FANTASY TV Show of the Day: HYDRA, by Darlyne Franklin

Title: HYDRA 

Written by: Darlyne Franklin

Genre: Thriller, Sci-Fi, Fantasy


Logline: Hydra is a medical thriller about an Island society created by a team of renegade scientists who’s radical experiments and research offer an alternative to death.

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FANTASY Feature Film of the Day: THE PEARL OF THE RED SEA, by Kamelia Sojlevska

Title: The Pearl on the Red Sea 

Written by: Kamelia Sojlevska

Type: Feature Screenplay

Genre: Action/Adventure, Fantasy

Logline: Entering the time chamber in the Egyptian Pyramid, the initiated son of an ancient Pharaoh accidentally transports himself to the modern time where he must make a choice between woman he falls in love with or the well being of his people.

WGA: 1568637

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THE BAD BATCH – What the critics are saying about it!!

the bad batch

46% of critics like the film.

No matter how strange or confusing the story gets, details and humor ground the narrative, with the blanks filled in by a simple guiding premise about the importance of human connection and artistic expression.

September 30, 2016 | Full Review…

Running close to two hours, the movie is overlong and not without draggy patches, but it’s sustained enough to keep you watching.

September 6, 2016 | Full Review…

Though there’s much to savor in the pic’s lavishly distressed visuals and soundscape, its narrative feels increasingly stretched and desultory.

September 6, 2016 | Full Review…

In short, I did not like it though I’ll still line up for Armipour’s third feature.

January 13, 2017 | Rating: C- | Full Review…

As a whole, Amirpour has a lot to be proud of with The Bad Batch. Her work is bold, unflinching, and often challenging, and I would expect nothing less from her as a filmmaker.

December 21, 2016 | Rating: 4/5 | Full Review…

Even if The Bad Batch calls to mind the post-apocalyptic landscape of Mad Max, Amirpour’s visual sensibility remains strikingly unique.

November 1, 2016 | Full Review…



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Movie Reviews

Directed by Kerry Conran

Cast: Jude Law, Gwyneth Paltrow, Giovanni Ribisi, Michael Gambon, Ling Bai, Laurence Olivier, Angelina Jolie
Review by Jarred Thomas

SYNOPSIS: After New York City receives a series of attacks from giant flying robots, a reporter teams up with a pilot in search of their origin, as well as the reason for the disappearances of famous scientists around the world.


Set in stylized 40’s New York City, Polly Perkins (Paltrow) is investigating series of disappearance of the world’s top scientist. During her investigation an invasion takes place where giant robots arrive wreaking havoc of New York City, destroying everything in its path. Luckily, Sky Captain arrives in his Spitfire airplane and successfully destroys the mechanical monsters using advanced weaponry attached to his plane.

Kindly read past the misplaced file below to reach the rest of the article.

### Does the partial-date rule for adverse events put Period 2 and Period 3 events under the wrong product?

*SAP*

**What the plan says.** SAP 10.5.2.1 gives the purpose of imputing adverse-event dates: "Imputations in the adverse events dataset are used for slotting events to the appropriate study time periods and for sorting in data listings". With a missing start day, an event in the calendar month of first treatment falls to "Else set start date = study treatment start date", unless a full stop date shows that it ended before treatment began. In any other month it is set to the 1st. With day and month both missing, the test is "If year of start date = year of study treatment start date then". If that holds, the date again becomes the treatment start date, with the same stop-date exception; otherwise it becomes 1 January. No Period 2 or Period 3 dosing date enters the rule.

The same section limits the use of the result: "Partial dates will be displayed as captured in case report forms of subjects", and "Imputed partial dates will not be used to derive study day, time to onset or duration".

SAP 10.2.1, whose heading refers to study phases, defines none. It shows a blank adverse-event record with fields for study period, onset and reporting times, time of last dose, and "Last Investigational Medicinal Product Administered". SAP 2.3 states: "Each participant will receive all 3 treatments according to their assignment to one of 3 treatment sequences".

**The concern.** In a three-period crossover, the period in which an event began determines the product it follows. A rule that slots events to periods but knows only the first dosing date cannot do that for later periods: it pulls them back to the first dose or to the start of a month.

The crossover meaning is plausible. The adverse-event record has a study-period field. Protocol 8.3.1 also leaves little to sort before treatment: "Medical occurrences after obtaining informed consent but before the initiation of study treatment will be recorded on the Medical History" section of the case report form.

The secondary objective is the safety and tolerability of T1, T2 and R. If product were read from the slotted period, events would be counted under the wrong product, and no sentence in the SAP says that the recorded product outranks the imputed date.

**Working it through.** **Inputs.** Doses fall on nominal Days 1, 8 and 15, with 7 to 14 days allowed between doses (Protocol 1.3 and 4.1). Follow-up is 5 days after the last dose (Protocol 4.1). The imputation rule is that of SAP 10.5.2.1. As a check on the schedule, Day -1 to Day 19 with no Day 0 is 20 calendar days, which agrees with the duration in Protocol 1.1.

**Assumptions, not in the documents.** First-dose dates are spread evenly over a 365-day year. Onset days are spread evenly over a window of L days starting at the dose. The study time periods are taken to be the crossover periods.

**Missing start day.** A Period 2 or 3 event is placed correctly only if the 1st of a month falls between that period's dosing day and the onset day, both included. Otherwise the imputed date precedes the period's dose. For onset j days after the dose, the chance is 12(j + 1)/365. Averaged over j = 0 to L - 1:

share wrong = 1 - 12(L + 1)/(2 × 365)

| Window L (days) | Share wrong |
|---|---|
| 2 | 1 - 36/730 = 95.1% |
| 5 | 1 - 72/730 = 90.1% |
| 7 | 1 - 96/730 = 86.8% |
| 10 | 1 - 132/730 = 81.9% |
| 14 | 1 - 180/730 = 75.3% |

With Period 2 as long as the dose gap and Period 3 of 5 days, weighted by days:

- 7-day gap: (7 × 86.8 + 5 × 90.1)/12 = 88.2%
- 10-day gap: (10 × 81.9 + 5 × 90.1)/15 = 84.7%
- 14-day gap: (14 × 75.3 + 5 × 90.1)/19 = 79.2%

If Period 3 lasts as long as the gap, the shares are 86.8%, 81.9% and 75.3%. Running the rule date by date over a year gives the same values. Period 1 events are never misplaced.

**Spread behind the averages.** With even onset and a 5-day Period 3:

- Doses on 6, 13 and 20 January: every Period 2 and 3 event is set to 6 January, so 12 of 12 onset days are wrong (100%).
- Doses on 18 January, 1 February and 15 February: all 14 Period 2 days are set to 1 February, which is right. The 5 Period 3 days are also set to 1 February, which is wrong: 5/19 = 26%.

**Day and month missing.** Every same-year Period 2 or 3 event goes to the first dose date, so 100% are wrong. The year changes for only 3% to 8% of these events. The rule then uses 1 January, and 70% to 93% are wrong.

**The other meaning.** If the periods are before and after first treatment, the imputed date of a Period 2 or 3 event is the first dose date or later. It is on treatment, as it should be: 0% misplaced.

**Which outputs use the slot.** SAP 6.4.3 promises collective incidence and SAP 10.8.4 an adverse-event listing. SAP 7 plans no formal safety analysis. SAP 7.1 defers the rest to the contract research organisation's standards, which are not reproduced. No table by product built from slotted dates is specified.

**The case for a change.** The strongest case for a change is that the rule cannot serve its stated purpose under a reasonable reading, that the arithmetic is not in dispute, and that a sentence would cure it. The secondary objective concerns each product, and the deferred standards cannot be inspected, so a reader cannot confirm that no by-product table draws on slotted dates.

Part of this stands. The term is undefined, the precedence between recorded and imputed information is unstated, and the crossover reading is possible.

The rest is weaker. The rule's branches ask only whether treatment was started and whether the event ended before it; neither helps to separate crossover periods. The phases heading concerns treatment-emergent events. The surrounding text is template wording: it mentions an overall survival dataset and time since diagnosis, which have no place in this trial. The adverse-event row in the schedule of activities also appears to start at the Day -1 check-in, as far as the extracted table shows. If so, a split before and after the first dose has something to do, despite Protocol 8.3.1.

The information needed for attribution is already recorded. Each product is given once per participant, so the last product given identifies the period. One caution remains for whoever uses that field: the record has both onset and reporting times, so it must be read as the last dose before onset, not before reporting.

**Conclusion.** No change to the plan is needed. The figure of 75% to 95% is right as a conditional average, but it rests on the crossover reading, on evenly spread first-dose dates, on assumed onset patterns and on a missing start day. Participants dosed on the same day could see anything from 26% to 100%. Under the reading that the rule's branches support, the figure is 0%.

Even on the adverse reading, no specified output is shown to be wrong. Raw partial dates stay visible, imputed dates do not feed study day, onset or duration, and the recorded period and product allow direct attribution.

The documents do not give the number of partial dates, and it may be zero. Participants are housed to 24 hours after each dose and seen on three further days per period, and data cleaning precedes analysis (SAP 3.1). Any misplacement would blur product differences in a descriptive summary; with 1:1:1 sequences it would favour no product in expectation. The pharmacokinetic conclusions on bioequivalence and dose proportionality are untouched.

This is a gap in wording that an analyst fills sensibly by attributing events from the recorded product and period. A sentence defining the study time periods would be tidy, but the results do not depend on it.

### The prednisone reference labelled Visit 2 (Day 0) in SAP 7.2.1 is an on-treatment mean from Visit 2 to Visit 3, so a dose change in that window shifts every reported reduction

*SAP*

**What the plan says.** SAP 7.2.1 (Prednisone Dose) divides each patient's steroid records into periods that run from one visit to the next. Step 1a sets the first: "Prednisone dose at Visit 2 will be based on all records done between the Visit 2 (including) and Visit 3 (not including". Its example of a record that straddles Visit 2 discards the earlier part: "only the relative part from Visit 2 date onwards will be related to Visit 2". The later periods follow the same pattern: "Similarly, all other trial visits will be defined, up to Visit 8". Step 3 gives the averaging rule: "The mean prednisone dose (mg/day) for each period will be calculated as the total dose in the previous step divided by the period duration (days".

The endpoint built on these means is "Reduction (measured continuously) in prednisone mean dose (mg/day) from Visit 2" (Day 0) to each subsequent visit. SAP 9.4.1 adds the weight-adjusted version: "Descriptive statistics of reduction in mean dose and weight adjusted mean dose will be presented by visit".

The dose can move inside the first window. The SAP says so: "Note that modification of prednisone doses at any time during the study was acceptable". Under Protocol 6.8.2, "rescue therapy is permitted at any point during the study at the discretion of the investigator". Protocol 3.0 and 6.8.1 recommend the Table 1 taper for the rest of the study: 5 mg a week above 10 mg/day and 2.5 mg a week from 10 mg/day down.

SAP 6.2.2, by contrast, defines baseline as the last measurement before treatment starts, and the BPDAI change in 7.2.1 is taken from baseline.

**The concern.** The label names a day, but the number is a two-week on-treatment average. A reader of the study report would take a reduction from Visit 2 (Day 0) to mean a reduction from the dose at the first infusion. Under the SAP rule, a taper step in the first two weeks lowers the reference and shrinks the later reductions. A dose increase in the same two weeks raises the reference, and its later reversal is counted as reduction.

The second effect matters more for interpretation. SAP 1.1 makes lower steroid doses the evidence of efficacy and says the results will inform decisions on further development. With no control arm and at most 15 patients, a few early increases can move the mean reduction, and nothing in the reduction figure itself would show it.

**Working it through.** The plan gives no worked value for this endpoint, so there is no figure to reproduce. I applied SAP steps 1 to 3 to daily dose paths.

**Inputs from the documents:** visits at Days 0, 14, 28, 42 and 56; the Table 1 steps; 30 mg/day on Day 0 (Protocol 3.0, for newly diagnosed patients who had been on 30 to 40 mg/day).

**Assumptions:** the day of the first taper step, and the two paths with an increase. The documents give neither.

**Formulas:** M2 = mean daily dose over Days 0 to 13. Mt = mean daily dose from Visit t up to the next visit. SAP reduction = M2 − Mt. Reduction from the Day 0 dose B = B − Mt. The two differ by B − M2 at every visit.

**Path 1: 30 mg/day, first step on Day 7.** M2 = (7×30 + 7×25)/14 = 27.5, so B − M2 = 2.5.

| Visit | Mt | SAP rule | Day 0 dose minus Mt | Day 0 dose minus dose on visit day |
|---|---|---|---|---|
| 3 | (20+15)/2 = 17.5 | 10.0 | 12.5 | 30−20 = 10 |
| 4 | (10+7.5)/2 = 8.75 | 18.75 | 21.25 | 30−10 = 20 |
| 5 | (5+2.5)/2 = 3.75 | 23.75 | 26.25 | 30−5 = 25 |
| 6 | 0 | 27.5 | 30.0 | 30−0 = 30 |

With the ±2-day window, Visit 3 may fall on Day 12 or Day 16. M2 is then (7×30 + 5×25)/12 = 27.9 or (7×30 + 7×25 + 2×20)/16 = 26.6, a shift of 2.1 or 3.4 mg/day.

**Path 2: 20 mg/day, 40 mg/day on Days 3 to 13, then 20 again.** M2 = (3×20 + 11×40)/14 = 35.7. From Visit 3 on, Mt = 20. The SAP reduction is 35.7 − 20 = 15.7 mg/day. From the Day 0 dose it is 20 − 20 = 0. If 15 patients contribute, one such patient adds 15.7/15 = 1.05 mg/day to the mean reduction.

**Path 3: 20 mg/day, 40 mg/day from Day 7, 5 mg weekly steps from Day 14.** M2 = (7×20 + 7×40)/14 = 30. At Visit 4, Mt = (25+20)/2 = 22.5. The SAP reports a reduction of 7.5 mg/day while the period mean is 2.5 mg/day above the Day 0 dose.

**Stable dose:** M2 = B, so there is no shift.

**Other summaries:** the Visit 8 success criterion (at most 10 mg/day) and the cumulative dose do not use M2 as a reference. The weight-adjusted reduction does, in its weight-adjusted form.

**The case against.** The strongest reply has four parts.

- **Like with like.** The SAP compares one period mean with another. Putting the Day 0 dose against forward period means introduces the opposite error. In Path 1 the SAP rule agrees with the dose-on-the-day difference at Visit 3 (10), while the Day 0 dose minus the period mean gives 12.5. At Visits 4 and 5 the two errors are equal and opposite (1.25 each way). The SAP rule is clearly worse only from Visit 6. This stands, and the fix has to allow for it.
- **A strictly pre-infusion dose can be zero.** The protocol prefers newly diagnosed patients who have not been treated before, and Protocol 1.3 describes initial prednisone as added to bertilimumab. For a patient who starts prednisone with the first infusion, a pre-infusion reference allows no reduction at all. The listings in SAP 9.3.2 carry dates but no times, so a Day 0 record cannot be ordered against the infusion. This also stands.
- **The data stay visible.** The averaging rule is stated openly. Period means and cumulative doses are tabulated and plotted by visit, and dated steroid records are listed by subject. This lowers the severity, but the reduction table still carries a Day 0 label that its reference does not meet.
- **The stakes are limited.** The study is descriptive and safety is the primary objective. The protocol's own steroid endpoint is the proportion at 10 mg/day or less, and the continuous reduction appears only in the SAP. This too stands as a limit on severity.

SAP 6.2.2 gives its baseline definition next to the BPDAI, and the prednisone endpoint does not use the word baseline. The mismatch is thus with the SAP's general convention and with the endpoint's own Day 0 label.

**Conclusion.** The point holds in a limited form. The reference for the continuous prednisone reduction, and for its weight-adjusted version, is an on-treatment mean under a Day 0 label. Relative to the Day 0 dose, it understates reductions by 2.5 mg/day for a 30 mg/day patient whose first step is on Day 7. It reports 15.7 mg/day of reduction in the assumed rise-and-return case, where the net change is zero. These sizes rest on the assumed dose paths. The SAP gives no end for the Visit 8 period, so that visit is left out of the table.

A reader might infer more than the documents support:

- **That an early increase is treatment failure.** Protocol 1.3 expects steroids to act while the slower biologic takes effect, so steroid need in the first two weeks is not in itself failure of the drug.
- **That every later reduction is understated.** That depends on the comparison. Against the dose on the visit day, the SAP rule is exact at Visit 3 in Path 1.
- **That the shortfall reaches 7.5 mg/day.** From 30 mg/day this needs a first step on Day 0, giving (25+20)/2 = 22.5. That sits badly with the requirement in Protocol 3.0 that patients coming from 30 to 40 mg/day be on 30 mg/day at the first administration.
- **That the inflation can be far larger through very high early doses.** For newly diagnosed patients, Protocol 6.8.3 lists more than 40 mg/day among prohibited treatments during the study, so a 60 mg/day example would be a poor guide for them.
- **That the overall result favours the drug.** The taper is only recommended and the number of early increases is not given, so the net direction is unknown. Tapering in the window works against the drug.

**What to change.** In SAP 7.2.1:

Believing there may be a connection between the robots and disappearing scientist, Polly looks for help from Sky Captain (Law), who she shares a past with as the two used to date. They still harbor feelings for one another, most of which is rooted in anger believing that other betrayed them at some point or another. As they investigate together, they uncover a doomsday machine Totenkopf, (Olivier) an evil scientist, has created.

There’s a lot to admire about this film, in particular it’s retrospective look done in a visually impressive and innovative way. It’s unlike anything we’ve seen before, and if you had, it was most likely in the comic books during the 40’s. The look is a character of its own and really enhances the viewing experience.

After another attack from another group of flying robots, Dex (Giovanni Ribisi), Sky Captain’s genius technician, goes missing, but not before leaving a clue behind for the duo to follow. Franky Cook (Angelina Jolie), the commander of a flying battle station, uses her squadron of flying/swimming airplanes to aid Sky and Polly in breaking through to the evil Totenkopf’s hideout.

After many obstacles the two finally reach the evil Doctor’s lair, and upon their arrival is the discovery of the strange existence of the man and the machines that do his bidding. They also realize he has put a plan in motion to imminently destroy the planet, and they must act to prevent this.

In keeping with the retrospective look, Conran even cast the Sir Laurence Olivier as the villain. However, Laurence has been dead for years by the time of the film’s release. So since Olivier had been deceased for nearly 15 years at the time of filming, he was shown in the film via computer manipulation of video and audio. The footage they used was of the young actor, and it worked. It was great seeing the renowned actor in one last film, especially one that was fun.